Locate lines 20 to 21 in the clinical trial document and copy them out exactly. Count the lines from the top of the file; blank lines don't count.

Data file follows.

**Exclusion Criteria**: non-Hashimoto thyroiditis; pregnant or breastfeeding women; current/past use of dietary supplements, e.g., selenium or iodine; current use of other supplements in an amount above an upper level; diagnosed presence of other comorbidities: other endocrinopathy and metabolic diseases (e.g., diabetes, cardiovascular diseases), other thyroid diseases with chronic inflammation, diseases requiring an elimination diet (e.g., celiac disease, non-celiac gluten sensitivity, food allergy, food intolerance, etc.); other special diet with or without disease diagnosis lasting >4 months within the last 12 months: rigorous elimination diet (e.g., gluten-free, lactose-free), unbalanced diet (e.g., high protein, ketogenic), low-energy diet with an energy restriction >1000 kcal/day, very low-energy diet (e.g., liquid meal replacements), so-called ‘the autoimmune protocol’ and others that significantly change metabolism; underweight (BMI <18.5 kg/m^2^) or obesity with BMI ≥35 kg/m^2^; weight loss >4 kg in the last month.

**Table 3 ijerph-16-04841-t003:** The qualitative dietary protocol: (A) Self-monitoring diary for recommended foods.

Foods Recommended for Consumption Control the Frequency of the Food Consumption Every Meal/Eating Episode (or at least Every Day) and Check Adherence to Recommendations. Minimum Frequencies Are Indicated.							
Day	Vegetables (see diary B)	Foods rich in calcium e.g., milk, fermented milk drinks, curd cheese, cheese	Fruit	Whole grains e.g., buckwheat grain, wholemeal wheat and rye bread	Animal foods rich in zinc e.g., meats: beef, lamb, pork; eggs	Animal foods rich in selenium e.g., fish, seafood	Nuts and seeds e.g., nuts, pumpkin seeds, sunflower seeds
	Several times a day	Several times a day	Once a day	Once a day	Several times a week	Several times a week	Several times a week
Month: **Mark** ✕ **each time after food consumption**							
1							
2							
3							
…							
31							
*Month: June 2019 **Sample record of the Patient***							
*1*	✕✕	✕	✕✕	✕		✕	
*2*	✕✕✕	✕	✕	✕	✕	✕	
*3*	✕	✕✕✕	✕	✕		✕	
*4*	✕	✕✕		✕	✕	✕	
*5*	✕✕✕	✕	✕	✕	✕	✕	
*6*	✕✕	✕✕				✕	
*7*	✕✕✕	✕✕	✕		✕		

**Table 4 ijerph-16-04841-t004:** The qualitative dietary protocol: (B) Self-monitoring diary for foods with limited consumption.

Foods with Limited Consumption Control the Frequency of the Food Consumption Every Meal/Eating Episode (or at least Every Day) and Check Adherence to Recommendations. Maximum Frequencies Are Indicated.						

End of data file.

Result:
**Table 4 ijerph-16-04841-t004:** The qualitative dietary protocol: (B) Self-monitoring diary for foods with limited consumption.

Foods with Limited Consumption Control the Frequency of the Food Consumption Every Meal/Eating Episode (or at least Every Day) and Check Adherence to Recommendations. Maximum Frequencies Are Indicated.						